“3 days I’ll be out of here and it’s not a moment too soon” laments Gaz, and so current single ‘St Petersburg’ begins. As throughout he whole of this album, Gaz’s vocals take a dreamy back seat to the emphasis on the heads-down jamming instrumentation, coupled with strident strings sweeping in and out of the verses. ‘St Petersburg’ is Radio 2 friendly: not in a soulless way like the bored pseudo-Sixties monotony of The Stands, but in terms of ‘St Petersburg’s’ simple melodies and effortless accessibility. Taking us in a different direction, title track ‘Road to Rouen’ is Curtis Mayfield’s ‘Pusherman’ and a strong contender for a Blaxploitation soundtrack. This is TV cop chase music with a police siren incorporated into the mix and an ideal complement to the Beastie Boy’s Sabotage video.

On Road to Rouen’s opening track ‘Tales of Endurance (Parts 4, 5 & 6)’ the filmic influences of the Coen Brothers raise their bespectacled heads. Bluegrass strumming takes precedent, ever threatening to kick into the Soggy Bottom Boys ‘I am a Man of Constant Sorrow’, but then after two minutes of instrumental jamming, Gaz’s vocals hit home, the brass section wails, the guitars step it up a notch and suddenly it’s Sixties rock n roll meeting the blues down a desolate back road, the sounds of The Dude’s favourite band Creedence Clearwater Revival shimmering in the distance.

‘Sad Girl’ drags the listener closer to the present with some late Nineties indie melancholy which is fed through the melodies of a Fender Rhodes electric piano. Adored by soul, funk and jazz lovers, the Rhodes has been amply used by Herbie Hancock, George Benson, on Jamiroquai’s Emergency on Planet Earth and erm, by the Brand New Heavies. ‘‘Kick in the Teeth’ is Road to Rouen’s other contemporary offering that also plunders the Grass’ back catalogue. Evocative of both 2002’s Life on Other Planets ‘Grace’ in Gaz’s vocals and 1997’s In it for the Money’s ‘Richard IIIrd’ on guitar, ‘Kick in the Teeth’ and ‘Sad Girl’ don’t quite fit on the album as a whole, their outsider status chanelled through their very moderness in an album obsessed with the Fifties and Sixties. Despite this, neither song is a dud, something which can also be said of the album as a whole – a rare and sought after attribute.

Four decades are straddled between ‘Fin and ‘Coffee in the Pot’. The latter is an instrumental Fifties novelty number where The Shadows’s ‘Apache’ goes even heavier on the whammy bar to some crazed hula hula sounds; whereas on the former Gaz goes all chilled-out Billy Corgan on us. He’s laid back and dreamy, but soulful and vehement, much like Corgan on the simple and stripped back ‘We only come out at night’ from The Smashing Pumpkins 1995 opus Mellon Collie and the Infinite Sadness.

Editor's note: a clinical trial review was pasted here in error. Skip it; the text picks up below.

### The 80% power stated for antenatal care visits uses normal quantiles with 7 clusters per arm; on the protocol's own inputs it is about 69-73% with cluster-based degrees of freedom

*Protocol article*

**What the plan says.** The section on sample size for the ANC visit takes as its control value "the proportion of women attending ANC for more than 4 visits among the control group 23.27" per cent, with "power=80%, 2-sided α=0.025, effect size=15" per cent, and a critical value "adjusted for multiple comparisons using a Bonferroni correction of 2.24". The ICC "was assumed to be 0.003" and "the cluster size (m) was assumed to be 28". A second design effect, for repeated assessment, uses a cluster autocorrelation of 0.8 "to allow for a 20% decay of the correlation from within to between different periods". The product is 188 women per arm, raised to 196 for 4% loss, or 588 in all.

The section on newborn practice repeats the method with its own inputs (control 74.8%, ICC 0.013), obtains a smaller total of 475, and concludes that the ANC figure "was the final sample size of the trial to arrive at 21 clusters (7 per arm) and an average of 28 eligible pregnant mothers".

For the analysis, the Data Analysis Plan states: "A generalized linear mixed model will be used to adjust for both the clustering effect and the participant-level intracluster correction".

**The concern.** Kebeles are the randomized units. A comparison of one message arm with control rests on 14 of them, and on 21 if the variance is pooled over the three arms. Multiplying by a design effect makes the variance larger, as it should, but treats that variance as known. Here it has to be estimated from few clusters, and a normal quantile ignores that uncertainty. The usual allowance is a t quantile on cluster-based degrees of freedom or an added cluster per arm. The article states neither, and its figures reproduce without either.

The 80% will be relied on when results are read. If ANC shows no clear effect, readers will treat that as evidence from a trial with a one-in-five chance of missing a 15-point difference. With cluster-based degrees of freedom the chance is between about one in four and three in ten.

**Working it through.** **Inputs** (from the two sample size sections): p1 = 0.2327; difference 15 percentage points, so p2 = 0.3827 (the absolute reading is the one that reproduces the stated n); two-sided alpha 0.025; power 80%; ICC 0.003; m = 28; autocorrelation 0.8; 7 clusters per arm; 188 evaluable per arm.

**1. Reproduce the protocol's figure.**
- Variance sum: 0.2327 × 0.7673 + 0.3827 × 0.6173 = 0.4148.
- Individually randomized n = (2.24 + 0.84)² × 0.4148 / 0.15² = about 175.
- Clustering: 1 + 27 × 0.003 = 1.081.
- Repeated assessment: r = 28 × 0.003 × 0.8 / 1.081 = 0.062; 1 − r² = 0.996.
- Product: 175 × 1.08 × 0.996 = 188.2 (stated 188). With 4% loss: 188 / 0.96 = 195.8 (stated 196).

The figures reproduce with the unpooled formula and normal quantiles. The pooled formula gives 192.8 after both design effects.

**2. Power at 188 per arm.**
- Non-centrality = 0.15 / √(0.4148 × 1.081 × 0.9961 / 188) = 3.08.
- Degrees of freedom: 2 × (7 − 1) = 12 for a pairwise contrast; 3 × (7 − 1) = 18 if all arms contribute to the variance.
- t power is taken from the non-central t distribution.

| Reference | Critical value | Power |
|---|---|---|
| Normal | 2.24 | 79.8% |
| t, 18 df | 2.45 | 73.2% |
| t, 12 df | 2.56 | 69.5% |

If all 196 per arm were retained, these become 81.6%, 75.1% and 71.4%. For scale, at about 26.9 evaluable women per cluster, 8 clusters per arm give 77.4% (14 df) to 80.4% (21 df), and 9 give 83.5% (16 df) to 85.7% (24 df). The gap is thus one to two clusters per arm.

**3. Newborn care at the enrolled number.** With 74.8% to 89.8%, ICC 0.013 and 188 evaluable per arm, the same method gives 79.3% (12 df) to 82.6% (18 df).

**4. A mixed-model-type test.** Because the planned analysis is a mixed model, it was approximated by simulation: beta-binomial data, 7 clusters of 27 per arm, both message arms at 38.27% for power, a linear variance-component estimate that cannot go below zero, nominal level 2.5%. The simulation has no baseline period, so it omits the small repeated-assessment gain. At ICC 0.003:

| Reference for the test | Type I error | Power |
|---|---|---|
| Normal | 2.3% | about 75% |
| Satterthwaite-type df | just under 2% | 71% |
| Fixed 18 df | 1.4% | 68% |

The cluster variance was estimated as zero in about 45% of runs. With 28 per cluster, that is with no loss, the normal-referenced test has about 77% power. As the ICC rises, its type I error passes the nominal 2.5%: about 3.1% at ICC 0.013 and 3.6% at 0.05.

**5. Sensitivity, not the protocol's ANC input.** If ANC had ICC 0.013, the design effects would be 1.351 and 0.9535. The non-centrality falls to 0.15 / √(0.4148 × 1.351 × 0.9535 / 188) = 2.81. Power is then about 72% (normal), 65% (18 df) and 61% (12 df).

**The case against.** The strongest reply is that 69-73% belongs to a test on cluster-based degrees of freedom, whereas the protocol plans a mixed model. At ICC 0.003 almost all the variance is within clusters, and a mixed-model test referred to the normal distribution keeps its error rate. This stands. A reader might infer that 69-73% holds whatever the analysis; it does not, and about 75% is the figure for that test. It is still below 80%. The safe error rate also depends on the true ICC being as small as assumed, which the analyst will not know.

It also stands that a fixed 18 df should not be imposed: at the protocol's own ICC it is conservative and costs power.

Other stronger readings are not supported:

The Beatles have continued to exert an ever-stronger influence over the ‘Grass since they ground the teenage punk tones of ‘I should Coco’ into dust. Road to Rouen is smitten by Let it Be and Sergeant Pepper. In its most simple form Rouen’s ‘Roxy’ is a basic guitar pop song, but is then laden with layers of Phil Spector strings and gorgeous instrumentation. Both ‘Roxy’ and ‘Low C’ – with the Lennon echoing vocals “the loneliness at times/I can hear it override/I can wander through the past/and believe it for a while” – are unadulterated late Sixties Beatles, the former track’s string heavy crescendo resonating strongly with ‘Day in the Life’ epic conclusion. In a word, it couldn’t be any more Beatles if George Martin had produced it.

However, these references to every music lover’s supergroup draw no parallels with the hallf-assed facsimilie of Oasis, whose thick-eyebrowed, lurching failure of a career has to date spanned twice that of their idols and produced not one iota, not one sniff of a truly classic pop song. Instead, comparisons lie between the ability of both the Beatles and Supergrass to produce strong and spectacular songs that have (or will) stand the test of time, to experiment across the entire landscape of their musical tastes and very, very rarely put a foot wrong.

Road To Rouen coalesces the sounds of the Sixties, rock, blues and soul together in an informal relaxed environment. It is the sound of friends jamming together and enjoying being musicians, rather than some stilted and overworked producer-heavy package with more than one eye on chart success. Supergrass has taken these key moments in the development of popular music to immensely develop their sound and stretch it out oh-so-far-beyond ‘Alright’. They do this with assured panache, resulting in a confident and accomplished addition to their evermore extensive oeuvre.

Supergrass
Road to Rouen (2005)

Genre: Indie Rock
Record Label: Parlophone

Pixelsurgeon Verdict

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